The main restrictions are as follows, however this list is not exhaustive, particularly in the case of occupational pension scheme transfers.

To qualify for a transfer, you must not yet be in receipt of a pension or benefits from your scheme or fund.

The transfer must be made directly from the provider or trustees of your UK scheme to the provider or trustees of your new overseas scheme.

You should be intending to work in the country of your choice in order to transfer your fund to another fund you are paying into. If you are employed, you will need a letter from your employer. If you are self-employed, you can provide invoices as proof.

You must be emigrating with "absolutely no intention of returning either to work or retire in the UK".

The overseas scheme you transfer to must be authorised and recognised as a pension scheme by the relevant tax or supervisory authority of the country you are moving to.

A spokesman for the Inland Revenue said: "If you fulfil all the criteria, then you can go ahead with a transfer. However, whether or not it would be financially advantageous to do so is not a matter for the Revenue."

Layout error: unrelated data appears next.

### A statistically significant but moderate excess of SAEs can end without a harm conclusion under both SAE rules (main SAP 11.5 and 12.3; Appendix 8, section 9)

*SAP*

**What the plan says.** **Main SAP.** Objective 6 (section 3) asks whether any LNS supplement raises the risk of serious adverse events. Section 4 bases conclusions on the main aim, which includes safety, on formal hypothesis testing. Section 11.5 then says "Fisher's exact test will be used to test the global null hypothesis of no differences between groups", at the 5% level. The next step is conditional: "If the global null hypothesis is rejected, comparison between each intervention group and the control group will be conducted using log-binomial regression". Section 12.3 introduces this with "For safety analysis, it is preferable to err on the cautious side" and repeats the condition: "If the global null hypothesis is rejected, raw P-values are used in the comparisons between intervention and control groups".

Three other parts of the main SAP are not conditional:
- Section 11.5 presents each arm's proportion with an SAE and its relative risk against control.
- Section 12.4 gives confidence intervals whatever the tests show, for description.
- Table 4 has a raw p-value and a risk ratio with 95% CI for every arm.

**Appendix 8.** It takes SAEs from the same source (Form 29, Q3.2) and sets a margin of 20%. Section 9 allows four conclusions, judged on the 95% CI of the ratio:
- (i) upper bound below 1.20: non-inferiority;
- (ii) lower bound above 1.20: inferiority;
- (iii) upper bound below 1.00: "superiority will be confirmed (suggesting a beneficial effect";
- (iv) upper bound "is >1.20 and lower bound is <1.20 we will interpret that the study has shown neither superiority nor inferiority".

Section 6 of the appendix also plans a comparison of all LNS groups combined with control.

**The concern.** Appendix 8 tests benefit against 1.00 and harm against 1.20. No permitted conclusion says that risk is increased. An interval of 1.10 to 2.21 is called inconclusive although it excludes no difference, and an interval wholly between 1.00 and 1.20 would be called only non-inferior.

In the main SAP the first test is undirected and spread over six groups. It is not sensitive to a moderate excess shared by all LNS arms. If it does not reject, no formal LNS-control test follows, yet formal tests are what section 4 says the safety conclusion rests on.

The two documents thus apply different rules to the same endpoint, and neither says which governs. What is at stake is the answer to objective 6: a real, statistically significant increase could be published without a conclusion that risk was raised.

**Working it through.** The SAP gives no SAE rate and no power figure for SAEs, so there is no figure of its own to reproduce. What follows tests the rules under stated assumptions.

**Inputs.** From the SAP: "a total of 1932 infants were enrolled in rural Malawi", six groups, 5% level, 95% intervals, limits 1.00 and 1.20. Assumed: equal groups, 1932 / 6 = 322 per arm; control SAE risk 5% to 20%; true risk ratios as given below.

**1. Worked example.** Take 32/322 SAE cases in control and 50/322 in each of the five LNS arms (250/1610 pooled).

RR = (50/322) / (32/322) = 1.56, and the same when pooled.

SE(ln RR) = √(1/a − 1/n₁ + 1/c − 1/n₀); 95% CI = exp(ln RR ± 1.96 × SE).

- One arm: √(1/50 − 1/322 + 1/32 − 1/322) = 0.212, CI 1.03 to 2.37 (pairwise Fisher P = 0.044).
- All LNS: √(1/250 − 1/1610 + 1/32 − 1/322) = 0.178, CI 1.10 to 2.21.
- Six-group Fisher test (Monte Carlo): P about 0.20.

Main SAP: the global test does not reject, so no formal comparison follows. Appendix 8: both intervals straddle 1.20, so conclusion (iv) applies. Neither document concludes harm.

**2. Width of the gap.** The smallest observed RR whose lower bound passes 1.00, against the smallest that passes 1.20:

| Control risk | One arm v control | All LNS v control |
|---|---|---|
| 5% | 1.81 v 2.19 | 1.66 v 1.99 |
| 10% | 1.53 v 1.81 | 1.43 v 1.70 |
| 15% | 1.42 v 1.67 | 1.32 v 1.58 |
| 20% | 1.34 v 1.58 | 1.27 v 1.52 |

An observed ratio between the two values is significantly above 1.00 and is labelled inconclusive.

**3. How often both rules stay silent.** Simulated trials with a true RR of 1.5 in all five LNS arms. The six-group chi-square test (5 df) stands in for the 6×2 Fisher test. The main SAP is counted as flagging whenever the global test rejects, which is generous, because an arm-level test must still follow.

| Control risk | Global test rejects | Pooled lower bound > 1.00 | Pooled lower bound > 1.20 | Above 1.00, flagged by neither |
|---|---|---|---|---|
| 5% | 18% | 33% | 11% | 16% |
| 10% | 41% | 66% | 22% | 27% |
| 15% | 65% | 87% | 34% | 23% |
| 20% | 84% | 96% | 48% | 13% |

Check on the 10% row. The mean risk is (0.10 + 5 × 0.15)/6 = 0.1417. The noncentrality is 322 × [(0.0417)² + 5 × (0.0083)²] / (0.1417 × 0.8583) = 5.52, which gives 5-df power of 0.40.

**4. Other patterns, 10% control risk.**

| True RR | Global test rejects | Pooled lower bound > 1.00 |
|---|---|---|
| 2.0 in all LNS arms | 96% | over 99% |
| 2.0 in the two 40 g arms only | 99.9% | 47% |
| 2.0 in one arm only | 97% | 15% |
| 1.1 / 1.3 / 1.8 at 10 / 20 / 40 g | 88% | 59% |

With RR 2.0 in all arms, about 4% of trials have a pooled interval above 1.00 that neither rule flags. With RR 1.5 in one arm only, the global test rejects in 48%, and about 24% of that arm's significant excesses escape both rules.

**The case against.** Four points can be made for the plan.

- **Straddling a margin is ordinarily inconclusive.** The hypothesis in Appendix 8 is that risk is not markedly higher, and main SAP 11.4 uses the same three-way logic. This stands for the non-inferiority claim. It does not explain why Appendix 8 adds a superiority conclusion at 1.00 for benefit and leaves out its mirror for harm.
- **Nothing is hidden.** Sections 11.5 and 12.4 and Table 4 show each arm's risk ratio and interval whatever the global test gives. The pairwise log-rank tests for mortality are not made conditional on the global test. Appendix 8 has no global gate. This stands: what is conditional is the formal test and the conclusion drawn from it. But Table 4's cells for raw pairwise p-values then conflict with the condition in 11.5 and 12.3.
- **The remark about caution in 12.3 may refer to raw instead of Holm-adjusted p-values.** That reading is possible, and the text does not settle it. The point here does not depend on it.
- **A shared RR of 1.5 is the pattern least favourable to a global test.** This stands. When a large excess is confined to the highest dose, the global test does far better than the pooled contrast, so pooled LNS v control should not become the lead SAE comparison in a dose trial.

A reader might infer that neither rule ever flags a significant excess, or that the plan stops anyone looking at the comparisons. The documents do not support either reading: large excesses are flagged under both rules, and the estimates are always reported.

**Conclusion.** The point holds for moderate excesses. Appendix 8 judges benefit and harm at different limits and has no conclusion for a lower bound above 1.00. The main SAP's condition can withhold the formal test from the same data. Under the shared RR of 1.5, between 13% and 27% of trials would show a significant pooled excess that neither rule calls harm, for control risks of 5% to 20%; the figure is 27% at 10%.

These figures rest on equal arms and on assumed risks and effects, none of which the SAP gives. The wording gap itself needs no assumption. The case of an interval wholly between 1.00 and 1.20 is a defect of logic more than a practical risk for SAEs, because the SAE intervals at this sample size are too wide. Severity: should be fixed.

The Inland Revenue website says: "It may be possible to transfer your personal pension fund to an overseas pension scheme. You have to be resident, working and a member of a pension scheme in the country you now live."

Brian Dennehy, from independent financial adviser Dennehy Weller & Co, said there are many risks involved with moving a pension fund offshore. "Transferring to a legitimate overseas insurance company should be undertaken with care. Understand the charges on new policies, as the disclosure regime for charges may be nothing like as clear as the UK. The funds of the new company need to be researched and the publicly-available information may be poor. Investor protection is vital - what happens if your insurer fails, or the advice was poor?"